Fighting for a U.S. federal budget that prioritizes peace, economic security and shared prosperity
Today we released The President's 2016 Budget in Pictures, a series of colorful charts telling the story of the priorities in the president's budget.
We've talked about three New Years’ resolutions for Congress. Now that the new year has started, here are some deadlines for lawmakers to keep in mind if they want to keep those resolutions.
Many of our roads and bridges are close to fifty years old and desperately in need of investments for upgrades. In a 2013 report America’s Infrastructure, The American Society of Civil Engineers gave our national infrastructure a D+ - hardly sufficient.
Immigration reform is a positive for the United States in many ways, and not least is the positive impact such reform would have on the federal budget.
Will You Vote On Tuesday, November 4?
In fiscal year 2014, our nation spent $3.7 trillion on all federal programs and ran a budget deficit. The good news is that budget deficits are no cause for great alarm; they are pretty common. In fact, over the past half century, the U.S. has run a deficit in 45 out of 50 years.
It’s election season, when the political ads and campaign claims will fly. National Priorities Project’s 2014 Voter’s Guides will help you pierce through campaign rhetoric and get to the bottom of how candidates approach critical federal budget issues.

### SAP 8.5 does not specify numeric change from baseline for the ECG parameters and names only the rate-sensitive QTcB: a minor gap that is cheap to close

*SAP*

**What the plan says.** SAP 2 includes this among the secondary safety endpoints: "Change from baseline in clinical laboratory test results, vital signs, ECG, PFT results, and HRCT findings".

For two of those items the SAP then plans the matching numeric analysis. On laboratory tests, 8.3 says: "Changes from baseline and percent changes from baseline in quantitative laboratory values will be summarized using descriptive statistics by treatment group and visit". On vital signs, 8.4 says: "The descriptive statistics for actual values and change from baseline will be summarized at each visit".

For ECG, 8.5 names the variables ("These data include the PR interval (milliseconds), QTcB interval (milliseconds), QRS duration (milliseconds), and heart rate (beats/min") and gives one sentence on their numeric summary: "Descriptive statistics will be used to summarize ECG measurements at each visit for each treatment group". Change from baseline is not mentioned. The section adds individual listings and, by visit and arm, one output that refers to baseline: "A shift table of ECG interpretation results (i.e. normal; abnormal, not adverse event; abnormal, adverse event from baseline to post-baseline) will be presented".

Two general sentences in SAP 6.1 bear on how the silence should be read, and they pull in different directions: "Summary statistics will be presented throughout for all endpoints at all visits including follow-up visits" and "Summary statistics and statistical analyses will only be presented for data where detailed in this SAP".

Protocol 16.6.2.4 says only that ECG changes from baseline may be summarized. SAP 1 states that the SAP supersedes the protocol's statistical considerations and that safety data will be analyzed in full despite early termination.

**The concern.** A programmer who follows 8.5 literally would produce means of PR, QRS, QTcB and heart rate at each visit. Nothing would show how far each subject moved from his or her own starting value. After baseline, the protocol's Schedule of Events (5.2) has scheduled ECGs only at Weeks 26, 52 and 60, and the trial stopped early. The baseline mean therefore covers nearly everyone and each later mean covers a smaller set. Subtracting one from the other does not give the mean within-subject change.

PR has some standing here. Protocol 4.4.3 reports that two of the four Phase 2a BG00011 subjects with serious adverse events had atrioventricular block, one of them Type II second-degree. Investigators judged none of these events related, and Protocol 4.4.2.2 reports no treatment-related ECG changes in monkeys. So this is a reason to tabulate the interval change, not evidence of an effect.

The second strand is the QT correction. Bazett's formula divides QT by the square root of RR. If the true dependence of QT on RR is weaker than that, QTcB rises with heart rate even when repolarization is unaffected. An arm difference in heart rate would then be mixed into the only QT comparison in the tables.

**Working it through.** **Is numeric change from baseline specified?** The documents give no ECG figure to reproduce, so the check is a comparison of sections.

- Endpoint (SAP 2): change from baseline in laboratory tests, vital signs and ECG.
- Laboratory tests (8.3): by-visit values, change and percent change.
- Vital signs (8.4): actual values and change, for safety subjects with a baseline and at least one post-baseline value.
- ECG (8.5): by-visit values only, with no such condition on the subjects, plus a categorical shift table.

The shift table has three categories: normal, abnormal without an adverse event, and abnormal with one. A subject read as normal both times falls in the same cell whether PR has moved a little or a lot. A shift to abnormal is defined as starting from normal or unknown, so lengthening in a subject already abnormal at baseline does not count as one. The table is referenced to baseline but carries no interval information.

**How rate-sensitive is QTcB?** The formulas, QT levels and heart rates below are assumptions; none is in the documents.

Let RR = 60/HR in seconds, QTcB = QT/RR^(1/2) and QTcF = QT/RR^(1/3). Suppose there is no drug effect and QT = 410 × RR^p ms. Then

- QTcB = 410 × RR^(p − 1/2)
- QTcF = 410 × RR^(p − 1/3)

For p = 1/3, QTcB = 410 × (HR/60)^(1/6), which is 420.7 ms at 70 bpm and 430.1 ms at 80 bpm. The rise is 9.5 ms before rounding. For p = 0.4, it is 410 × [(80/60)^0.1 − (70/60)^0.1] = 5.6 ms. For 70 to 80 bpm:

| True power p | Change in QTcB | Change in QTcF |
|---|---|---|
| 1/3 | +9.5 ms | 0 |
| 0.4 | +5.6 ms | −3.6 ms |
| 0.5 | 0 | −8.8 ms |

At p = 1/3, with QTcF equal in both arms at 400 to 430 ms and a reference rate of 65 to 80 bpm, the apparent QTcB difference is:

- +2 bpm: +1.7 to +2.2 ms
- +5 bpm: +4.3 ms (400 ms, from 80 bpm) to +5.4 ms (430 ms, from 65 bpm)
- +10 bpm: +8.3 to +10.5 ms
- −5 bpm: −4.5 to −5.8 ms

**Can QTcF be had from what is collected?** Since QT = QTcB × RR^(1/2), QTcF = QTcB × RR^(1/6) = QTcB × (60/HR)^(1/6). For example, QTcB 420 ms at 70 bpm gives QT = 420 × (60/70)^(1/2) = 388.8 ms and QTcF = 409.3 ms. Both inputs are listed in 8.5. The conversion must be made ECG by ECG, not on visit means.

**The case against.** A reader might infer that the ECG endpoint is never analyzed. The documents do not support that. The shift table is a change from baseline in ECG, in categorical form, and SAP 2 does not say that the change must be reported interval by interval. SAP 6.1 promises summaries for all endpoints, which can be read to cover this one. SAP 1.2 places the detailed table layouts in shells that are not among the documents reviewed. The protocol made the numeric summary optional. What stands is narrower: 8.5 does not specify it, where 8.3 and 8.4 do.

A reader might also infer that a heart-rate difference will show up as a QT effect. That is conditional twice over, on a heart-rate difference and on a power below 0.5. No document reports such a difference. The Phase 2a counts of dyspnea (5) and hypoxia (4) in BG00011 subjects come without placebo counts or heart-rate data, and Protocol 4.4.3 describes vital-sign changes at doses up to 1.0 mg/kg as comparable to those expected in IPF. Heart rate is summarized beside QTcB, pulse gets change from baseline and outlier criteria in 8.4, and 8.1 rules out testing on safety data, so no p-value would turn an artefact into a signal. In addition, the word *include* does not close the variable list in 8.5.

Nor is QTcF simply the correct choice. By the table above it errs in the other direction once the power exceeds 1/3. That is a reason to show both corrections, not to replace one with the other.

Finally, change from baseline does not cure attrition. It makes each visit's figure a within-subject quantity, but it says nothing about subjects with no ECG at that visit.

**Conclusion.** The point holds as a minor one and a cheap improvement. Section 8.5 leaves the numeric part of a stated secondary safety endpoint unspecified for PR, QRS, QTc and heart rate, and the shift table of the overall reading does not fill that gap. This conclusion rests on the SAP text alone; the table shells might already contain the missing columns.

One of the most enduring myths about the federal budget is that a significant portion of it goes overseas in the form of foreign aid. In fact, foreign aid is about one percent of the federal budget.
Last week, the Congressional Budget Office (CBO) released its 2014 Long-Term Budget Outlook, projecting that the nation’s fiscal future is stable for the next few years and then begins to worsen gradually with an increase in the federal debt.
As the flags wave, the fireworks fly, and AAA forecasts that 41 million Americans will travel more than 50 miles from home this Independence Day weekend, a transportation crisis is in the works. The Highway Trust Fund – the federal fund that’s used to repair our highways and bridges – is about to run out of money by the end of the summer.